829 F.2d 907
In re ASBESTOS CASES.
Anita S. JOHNSON, individually and as Special Administratrix
of the Estate of Ray A. Johnson, deceased,
Constance Shaw, Patricia Foster, and
Barbara Fayle, Plaintiffs-Appellants,
RAYBESTOS-MANHATTAN, INC., etc., Defendant-Appellee.
United States Court of Appeals,
Argued and Submitted March 24, 1986.
Submission Vacated Oct. 9, 1986.
Resubmitted Sept. 25, 1987.
Decided Oct. 9, 1987.
L. Richard DeRobertis and Gary O. Galiher, Honolulu, Hawaii, for plaintiffs-appellants.
Paula Devens, Honolulu, Hawaii, for defendant-appellee.
Appeal from the United States District Court for the District of Hawaii.
Before FERGUSON, CANBY and HALL, Circuit Judges.
This appeal raises a controlling question of Hawaii State tort law which we certified to the Supreme Court of Hawaii and which that court has now decided. See Johnson v. Raybestos-Manhattan, Inc., --- Haw. ---, 740 P.2d 548 (1987). Because the decision of the Supreme Court of Hawaii conflicts with the ruling of the district court in this case, we reverse and remand.
Plaintiff-appellant Anita Johnson appeals from the decision of the district court denying her motion in limine and permitting the introduction of state of the art evidence as a defense to her tort claim of strict liability. Plaintiff initiated this negligence and strict liability action for the death of her husband, Ray Johnson. Ray Johnson was exposed to asbestos products during his work at Pearl Harbor Naval Shipyard from 1941 to 1944. He was later diagnosed as having asbestosis and lung cancer. Defendant Raybestos-Manhattan (Raybestos) is an asbestos textile manufacturer which the jury found had provided some of the asbestos products to which Ray Johnson was exposed.
Plaintiff's complaint, filed August 22, 1980, alleged that Raybestos was negligent and strictly liable for failing to warn Ray Johnson of the dangers of asbestos products. Plaintiff's motion in limine sought to exclude all state of the art evidence. The district court denied plaintiff's motion, holding that previous Hawaii decisions stating that strict liability would not be interpreted as absolute liability demonstrated that the courts of Hawaii would not exclude all state of the art evidence in strict liability cases.
Trial proceeded on negligence and strict liability theories with state of the art evidence presented by both parties. Under the strict liability theory, the jury was instructed that a product is defective if it contains substances that are dangerous to the user and does not contain directions or warnings regarding "dangers in its use [that] were known, or by the use of reasonabl[y] developed human foresight, could have been known." The jury returned a verdict for defendant on both theories. On appeal, the plaintiffs challenge the introduction of state of the art evidence on the strict liability theory.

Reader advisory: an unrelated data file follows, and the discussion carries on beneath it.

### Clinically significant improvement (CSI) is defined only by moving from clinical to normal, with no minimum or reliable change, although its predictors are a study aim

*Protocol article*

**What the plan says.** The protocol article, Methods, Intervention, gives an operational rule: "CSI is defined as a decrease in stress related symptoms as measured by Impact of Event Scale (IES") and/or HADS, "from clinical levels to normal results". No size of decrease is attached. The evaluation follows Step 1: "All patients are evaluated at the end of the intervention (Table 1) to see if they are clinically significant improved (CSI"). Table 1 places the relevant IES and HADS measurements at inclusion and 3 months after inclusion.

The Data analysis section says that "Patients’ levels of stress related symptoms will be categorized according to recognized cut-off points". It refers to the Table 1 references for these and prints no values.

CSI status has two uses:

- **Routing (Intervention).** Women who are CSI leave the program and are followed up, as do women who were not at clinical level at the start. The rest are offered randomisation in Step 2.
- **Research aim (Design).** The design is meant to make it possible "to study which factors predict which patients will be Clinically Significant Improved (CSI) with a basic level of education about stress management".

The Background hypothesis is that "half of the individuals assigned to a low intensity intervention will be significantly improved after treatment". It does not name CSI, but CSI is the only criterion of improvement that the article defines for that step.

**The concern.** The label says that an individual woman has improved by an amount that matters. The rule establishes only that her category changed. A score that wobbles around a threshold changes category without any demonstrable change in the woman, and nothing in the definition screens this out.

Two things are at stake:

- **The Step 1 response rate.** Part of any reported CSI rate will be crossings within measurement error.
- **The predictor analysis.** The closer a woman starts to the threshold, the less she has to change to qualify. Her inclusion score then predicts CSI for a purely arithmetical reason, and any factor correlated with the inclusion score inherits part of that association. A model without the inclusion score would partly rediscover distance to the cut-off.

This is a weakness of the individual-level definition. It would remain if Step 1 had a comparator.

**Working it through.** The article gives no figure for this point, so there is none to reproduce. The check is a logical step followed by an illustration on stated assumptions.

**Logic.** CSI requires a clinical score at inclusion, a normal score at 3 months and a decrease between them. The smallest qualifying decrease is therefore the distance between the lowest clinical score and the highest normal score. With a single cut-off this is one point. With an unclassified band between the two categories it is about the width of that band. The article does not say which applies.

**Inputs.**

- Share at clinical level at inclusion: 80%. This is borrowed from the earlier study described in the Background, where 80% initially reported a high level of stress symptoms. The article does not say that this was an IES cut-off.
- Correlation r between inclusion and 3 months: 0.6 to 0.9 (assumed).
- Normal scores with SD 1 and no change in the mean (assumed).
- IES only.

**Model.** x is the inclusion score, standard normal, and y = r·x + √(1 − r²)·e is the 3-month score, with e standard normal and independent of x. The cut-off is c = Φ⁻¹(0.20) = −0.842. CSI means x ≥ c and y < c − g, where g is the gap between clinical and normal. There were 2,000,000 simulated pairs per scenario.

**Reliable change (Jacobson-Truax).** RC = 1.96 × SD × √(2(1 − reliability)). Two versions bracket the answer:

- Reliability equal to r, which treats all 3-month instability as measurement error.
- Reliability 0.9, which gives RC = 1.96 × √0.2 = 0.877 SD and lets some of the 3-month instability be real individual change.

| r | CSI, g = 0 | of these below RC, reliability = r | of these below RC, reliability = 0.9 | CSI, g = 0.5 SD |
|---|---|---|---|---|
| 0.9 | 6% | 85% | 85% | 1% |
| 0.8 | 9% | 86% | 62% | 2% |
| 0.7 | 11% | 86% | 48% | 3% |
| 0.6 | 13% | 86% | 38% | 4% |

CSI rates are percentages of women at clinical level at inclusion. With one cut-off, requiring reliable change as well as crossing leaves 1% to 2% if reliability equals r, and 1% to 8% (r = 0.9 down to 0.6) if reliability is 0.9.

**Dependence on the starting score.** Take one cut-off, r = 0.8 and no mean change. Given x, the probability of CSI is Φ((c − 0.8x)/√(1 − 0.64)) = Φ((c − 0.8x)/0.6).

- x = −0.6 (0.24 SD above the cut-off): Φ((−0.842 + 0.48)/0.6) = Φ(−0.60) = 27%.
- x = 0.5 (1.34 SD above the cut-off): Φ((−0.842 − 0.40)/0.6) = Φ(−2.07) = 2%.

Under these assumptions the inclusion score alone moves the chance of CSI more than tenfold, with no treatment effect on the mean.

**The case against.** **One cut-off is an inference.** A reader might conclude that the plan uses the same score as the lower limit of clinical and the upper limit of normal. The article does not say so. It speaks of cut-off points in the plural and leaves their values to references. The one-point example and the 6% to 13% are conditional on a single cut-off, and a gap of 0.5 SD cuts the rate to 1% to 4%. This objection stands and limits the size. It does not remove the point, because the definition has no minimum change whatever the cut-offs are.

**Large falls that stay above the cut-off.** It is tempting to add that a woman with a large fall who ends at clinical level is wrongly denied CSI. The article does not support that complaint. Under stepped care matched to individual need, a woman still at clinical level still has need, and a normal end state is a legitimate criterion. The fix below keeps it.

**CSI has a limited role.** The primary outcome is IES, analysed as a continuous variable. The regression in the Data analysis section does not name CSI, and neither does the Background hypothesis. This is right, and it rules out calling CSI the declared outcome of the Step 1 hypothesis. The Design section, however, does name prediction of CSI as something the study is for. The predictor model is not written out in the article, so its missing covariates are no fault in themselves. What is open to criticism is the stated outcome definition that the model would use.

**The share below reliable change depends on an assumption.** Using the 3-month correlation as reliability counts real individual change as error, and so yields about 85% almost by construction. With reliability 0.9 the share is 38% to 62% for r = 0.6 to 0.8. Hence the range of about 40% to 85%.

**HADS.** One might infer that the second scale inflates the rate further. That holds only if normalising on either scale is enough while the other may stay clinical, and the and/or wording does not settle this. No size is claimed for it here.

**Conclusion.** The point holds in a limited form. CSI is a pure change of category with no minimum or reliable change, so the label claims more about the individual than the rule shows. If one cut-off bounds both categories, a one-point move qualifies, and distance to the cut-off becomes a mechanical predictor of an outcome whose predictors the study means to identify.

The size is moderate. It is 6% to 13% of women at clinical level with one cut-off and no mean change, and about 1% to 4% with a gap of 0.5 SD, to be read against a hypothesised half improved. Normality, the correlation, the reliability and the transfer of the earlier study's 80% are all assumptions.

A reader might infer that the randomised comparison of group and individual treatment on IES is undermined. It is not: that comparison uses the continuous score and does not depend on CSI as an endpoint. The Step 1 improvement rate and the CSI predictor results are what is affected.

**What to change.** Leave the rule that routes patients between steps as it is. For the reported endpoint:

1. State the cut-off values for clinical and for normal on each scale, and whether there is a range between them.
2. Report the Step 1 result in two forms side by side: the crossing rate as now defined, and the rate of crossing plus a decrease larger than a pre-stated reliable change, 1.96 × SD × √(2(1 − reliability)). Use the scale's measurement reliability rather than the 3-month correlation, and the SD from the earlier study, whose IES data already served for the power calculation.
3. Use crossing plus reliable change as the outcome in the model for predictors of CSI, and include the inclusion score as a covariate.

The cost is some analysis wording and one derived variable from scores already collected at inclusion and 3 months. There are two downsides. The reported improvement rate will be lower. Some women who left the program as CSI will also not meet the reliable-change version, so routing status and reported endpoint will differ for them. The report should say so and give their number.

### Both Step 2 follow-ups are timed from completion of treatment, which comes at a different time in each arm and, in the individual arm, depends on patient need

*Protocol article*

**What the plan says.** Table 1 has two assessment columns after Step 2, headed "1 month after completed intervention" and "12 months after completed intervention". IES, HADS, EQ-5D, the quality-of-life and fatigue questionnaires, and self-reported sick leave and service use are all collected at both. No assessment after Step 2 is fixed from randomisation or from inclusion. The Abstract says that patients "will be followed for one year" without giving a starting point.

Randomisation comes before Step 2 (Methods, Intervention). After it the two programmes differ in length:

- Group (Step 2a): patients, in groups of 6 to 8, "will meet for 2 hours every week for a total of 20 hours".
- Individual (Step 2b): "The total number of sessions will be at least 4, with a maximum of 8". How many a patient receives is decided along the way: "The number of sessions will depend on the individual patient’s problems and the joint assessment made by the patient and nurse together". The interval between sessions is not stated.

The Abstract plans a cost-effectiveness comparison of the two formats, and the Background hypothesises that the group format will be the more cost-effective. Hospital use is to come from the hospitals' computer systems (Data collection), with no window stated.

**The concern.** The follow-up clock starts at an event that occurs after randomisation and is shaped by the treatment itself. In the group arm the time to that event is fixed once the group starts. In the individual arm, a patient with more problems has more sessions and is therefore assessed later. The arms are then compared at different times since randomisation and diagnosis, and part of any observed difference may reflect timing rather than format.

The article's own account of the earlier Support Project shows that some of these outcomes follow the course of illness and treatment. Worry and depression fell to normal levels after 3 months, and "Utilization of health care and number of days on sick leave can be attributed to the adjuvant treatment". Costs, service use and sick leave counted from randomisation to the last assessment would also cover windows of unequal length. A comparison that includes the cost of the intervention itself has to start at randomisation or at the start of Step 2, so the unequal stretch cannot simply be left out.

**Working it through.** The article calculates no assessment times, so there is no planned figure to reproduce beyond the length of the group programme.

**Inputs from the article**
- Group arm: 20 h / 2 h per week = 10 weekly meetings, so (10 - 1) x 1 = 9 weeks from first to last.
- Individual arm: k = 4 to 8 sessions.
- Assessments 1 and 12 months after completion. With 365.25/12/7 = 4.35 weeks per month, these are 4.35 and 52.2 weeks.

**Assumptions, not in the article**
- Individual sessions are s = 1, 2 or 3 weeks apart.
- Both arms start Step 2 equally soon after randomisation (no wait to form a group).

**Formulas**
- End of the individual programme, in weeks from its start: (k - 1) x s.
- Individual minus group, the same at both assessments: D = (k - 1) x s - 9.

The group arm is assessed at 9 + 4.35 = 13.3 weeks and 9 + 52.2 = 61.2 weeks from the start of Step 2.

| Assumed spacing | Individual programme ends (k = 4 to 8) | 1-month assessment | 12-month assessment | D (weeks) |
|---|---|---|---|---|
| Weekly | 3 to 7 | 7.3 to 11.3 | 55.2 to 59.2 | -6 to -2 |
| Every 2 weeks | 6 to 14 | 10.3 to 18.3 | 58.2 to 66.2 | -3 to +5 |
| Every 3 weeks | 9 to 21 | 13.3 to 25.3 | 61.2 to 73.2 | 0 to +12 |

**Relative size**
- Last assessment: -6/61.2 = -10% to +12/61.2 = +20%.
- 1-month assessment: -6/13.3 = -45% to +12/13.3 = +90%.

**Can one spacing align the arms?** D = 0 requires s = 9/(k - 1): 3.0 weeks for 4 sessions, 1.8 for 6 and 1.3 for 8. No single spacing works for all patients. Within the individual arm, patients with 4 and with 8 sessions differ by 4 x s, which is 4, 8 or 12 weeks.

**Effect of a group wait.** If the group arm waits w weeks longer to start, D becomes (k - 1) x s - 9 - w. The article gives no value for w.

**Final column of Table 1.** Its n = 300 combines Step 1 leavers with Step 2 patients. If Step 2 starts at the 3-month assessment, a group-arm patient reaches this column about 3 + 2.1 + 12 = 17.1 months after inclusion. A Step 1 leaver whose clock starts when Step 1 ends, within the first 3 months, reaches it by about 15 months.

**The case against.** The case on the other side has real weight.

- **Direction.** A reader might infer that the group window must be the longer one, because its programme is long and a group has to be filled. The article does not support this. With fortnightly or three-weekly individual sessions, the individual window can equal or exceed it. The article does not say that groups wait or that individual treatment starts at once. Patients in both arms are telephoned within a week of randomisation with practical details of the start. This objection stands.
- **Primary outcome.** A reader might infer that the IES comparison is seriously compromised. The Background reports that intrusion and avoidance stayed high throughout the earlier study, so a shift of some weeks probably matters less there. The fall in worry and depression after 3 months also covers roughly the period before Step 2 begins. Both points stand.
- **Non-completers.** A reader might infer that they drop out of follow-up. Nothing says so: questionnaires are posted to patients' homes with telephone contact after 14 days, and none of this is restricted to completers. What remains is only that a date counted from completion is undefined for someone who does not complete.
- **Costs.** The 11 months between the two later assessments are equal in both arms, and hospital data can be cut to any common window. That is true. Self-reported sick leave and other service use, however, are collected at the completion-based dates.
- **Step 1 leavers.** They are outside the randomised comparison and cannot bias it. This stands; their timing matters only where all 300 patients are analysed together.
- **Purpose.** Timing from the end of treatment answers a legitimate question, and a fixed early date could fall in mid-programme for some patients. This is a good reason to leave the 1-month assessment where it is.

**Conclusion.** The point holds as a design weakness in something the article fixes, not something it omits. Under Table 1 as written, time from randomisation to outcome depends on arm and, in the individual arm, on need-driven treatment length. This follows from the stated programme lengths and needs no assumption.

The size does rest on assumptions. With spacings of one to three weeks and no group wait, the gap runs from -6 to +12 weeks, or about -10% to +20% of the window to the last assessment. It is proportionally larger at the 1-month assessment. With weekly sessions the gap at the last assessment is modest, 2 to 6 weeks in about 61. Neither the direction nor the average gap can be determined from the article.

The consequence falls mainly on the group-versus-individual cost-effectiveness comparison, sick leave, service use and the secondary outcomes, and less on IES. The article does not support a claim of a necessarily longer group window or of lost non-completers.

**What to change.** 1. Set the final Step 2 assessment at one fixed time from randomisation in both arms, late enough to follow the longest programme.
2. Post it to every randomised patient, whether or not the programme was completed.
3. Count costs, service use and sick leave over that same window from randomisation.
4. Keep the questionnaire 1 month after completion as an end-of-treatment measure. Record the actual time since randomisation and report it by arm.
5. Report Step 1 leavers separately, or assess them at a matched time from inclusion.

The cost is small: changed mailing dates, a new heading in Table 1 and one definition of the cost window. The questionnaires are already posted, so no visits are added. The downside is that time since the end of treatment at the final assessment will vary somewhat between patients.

We certified the following issue to the Supreme Court of Hawaii: "In a strict products liability case for injuries caused by an inherently unsafe product, is the manufacturer conclusively presumed to know the dangers inherent in his product, or is state of the art evidence admissible to establish whether the manufacturer knew or through the exercise of reasonable human foresight should have known of the danger?" See Johnson, --- Haw. at ---, 740 P.2d at 549 (footnote omitted). On July 22, 1987, the Supreme Court of Hawaii decided the certified issue.
The Supreme Court of Hawaii held "that in a strict products liability action, state-of-the-art evidence is not admissible for the purpose of establishing whether the seller knew or reasonably should have known of the dangerousness of his or her product." Id. at ---, 740 P.2d at 549. The court explained that in a strict products liability case in Hawaii "the issue of whether the defendant knew or reasonably should have known of the dangers inherent in his or her product is irrelevant to the issue of liability." Id. at ---, 740 P.2d at 549 (citation omitted). This is the case because "strict products liability does not require a showing that the defendant was negligent." Id. at ---, 740 P.2d at 549. Rather, in Hawaii courts, the plaintiff need only show that the manufacturer is "engaged in the business of selling the product, that the product contains a defect dangerous to the user or customer, and that the defect is the cause of the injury." Id. at ---, 740 P.2d at 549 (citing Ontai v. Straub Clinic & Hospital, 66 Haw. 237, 241, 659 P.2d 734, 739 (1983)).
The district court incorrectly determined that Hawaii courts would admit state of the art evidence in connection with Johnson's strict products liability claim, and it incorrectly instructed the jury with respect to Johnson's strict liability claim. We therefore reverse the district court's judgment and remand for a new trial on the strict products liability count of Johnson's complaint in accordance with the rules expressed in the opinion of the Supreme Court of Hawaii. See Malat v. Riddell, 383 U.S. 569, 572, 86 S.Ct. 1030, 1032, 16 L.Ed.2d 102 (1966); Milanovich v. United States, 365 U.S. 551, 555-56, 81 S.Ct. 728, 730, 5 L.Ed.2d 773 (1961).
REVERSED and REMANDED.